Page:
The Independent wins 14 journalism awards in annual Missouri Press contest
The Missouri Sunshine Coalition also honored The Independent as a ‘Sunshine Hero’
Missouri River and Capitol Building during sunset in Jefferson City (Getty Images).
The Missouri Independent won 14 awards Saturday — including five first place honors — in the annual Missouri Press Association Better Newspaper Contest.
The awards were presented at the association’s annual convention in Lake Ozark. The Independent competed in the Dailies Class 2 category.
A months-long, multi-story collaboration between The Independent and The Documenting COVID-19 Project was awarded first place honors for “best COVID-19 coverage.”
For “best health story,” The Independent’s Tessa Weinberg and Documenting COVID-19’s Betsy Ladyzhets won first place for coverage of the state’s lackluster response to the deadly surge of the delta variant in the summer of 2021.
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Deputy Editor Rudi Keller won second place for “best health story” for his report on inaccuracies in state reports on COVID deaths and infections.
Editor-in-Chief Jason Hancock won first place for “best breaking news story” for his report on Gov. Mike Parson’s attempt to have a reporter prosecuted for revealing a flaw in a state website that put the social security numbers of thousands of public school teachers at risk for exposure.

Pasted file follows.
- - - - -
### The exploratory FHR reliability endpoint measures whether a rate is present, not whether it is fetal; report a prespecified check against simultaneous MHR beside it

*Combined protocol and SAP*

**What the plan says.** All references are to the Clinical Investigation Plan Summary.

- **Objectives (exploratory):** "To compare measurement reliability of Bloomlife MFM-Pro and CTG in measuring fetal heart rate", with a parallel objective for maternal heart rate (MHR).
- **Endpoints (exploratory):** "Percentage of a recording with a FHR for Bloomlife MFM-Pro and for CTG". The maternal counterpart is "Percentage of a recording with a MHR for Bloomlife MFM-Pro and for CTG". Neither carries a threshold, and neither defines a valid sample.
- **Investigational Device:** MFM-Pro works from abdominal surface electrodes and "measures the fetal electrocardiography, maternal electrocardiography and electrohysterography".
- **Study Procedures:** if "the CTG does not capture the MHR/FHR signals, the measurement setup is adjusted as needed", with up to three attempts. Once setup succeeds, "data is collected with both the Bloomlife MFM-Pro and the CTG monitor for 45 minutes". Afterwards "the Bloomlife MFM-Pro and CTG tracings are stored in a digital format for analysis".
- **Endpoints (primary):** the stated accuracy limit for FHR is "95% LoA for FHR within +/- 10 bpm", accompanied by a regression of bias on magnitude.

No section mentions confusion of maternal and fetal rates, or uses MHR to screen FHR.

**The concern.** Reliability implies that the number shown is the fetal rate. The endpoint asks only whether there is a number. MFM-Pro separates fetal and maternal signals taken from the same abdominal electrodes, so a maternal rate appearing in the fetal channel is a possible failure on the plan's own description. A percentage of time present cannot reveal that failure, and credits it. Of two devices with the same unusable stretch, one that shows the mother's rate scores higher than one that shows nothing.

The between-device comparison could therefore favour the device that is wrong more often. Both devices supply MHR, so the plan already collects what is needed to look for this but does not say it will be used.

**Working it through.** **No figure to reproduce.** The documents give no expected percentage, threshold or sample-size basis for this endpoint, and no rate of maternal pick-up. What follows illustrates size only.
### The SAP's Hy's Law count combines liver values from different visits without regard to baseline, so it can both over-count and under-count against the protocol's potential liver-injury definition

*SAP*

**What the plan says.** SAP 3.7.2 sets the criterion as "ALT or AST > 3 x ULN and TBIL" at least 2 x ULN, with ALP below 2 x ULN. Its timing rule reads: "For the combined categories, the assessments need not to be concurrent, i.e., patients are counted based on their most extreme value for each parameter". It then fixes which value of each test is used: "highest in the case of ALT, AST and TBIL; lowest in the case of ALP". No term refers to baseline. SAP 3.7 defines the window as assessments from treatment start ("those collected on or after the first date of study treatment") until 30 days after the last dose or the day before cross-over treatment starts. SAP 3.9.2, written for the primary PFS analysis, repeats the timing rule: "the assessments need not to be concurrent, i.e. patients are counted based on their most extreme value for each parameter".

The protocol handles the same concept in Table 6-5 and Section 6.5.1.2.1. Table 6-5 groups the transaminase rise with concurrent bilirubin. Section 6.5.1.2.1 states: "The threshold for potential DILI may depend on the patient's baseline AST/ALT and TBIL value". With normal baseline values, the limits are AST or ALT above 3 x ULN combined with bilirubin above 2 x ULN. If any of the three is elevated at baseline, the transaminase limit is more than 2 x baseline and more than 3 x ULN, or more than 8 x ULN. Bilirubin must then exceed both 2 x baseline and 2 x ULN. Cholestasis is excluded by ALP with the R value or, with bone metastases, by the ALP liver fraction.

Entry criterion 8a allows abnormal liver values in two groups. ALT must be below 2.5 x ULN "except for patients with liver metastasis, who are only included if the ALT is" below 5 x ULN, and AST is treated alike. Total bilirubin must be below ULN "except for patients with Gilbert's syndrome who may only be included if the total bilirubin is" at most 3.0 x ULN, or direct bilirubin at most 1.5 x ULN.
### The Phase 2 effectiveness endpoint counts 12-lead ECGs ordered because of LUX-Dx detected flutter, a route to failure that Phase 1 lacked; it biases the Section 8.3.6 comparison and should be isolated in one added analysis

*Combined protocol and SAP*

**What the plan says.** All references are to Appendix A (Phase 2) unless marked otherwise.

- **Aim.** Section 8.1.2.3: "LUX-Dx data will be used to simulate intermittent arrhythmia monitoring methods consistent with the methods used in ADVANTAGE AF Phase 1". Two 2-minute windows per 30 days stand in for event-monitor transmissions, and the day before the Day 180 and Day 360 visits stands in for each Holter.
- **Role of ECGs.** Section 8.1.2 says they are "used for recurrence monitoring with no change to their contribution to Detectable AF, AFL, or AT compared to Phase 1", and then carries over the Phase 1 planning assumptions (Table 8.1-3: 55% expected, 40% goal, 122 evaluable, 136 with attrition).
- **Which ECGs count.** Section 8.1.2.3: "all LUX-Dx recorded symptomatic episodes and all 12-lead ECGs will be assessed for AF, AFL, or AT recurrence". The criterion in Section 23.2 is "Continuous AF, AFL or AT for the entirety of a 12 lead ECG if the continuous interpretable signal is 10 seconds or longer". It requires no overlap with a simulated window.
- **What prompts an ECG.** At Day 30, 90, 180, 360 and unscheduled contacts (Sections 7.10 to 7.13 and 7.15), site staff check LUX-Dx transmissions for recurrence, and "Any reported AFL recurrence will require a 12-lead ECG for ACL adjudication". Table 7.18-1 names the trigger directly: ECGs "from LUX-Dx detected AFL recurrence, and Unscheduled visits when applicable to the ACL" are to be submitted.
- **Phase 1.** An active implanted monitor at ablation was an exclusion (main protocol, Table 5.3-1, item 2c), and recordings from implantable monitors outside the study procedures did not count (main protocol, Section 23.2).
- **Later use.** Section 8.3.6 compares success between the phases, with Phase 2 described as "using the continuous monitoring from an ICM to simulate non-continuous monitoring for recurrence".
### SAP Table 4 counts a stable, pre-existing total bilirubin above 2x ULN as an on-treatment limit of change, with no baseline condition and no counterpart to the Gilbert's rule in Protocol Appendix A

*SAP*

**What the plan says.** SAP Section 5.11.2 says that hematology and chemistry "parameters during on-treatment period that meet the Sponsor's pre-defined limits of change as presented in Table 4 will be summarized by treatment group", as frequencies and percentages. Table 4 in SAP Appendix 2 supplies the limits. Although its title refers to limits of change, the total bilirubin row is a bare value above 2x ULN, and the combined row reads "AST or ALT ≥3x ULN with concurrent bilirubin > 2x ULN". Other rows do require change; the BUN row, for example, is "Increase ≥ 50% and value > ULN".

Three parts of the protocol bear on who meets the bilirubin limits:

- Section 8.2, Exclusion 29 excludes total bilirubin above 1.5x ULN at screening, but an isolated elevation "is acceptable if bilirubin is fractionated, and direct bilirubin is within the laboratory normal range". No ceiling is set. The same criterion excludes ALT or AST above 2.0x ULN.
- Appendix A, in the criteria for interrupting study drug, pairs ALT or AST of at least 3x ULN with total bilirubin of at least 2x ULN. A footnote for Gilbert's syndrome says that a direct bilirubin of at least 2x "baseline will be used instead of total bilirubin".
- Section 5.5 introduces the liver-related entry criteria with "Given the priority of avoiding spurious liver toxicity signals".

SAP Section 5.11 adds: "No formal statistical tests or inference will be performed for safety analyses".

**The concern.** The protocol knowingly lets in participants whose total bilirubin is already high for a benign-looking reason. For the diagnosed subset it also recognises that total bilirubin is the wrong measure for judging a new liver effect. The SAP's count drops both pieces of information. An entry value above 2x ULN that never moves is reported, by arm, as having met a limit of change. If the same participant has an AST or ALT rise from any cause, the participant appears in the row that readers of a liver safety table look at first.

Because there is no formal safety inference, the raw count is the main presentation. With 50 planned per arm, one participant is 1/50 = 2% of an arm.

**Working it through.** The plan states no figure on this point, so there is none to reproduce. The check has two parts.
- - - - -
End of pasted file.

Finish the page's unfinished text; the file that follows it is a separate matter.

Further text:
Keller won first place for “story about history” with his look at the 1913 case of George Deskin, and how a court ruling that his gum dispenser constituted illegal gambling mirrors arguments surrounding so-called gray-market video gaming devices proliferating the state today.
Rebecca Rivas was awarded first place for “best video” for her look at the last day of the Good Samaritan Care Clinic in Mountain View, Missouri.
She also won second place for “multi-media reporting” for a two-part collaboration with Reveal from The Center for Investigative Reporting. The project, “Why Police Reform Fails,” followed a group of Ferguson activists who decided the key to transforming public safety is changing who has political power over the police department.
Allison Kite won second place for “best coverage of rural life or agriculture” for a series of stories on residents’ fight against concentrated animal feeding operations, or CAFOs. Her CAFO reporting was also awarded third place for “best story about rural life or agriculture.”
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Weinberg won second place in “best coverage of government” for her series of stories on the state’s rollout of the COVID-19 vaccine.
The Independent also won four honorable mention awards: Keller for “best news or feature series”; Hancock for “best news story”; Kite and Weinberg for “best health story”; and “best headline writing.”
In addition to the 14 Missouri Press Association awards, The Independent was also honored on Saturday as a “Sunshine Hero” for its work covering state government since launching in October 2020.
That honor was awarded by the Missouri Sunshine Coalition, a nonprofit group of volunteers committed to the free flow of government information.
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